Researchers have found a component of green tea that may stop cancer by interfering with the way the disease invades cells and breaks down healthy tissue.
ECGC, a compound found in green tea, inhibits the activity of the enzyme urokinase, researchers report in today’s issue of the journal Nature. In cancer, urokinase helps dissolve the proteins in living cells, making room for the tumor and the blood vessels that feed it.
“If you stop this process, you are starving the tumor to death,” said Jerzy Jankun, a professor of urology at the Medical College of Ohio in Toledo. He published the Nature paper with Medical College researchers Steven Selman and Rafal Swiercz, and Ewa Skrzypczak-Jankun of the University of Toledo.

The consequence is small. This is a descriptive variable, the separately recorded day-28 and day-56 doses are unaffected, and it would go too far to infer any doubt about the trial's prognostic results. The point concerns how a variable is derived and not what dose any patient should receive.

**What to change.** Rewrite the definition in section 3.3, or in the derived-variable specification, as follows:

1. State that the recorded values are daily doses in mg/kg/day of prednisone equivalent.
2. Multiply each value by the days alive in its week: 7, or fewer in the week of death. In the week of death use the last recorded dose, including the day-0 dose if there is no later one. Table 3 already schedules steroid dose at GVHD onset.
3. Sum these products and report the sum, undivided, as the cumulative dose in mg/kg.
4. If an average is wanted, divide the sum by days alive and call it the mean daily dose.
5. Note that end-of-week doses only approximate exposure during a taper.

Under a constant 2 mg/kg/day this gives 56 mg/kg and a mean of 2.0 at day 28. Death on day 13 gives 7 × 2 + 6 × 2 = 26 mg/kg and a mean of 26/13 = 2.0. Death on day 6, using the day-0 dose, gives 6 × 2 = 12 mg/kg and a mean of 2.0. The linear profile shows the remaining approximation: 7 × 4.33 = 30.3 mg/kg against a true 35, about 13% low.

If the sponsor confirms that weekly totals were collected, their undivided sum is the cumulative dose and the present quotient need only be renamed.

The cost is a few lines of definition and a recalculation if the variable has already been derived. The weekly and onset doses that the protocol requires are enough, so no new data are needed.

The research lends credence to recent animal and human studies that suggest green tea prevents cancer of the esophagus, breast and prostate.
“I was really not a believer in these common sense or home remedies, but when I saw on my computer and I saw in my laboratory, I drank my first cup,” Jankun said.
A simple laboratory experiment confirmed that when ECGC was added to proteins in a test tube, urokinase couldn’t break them down.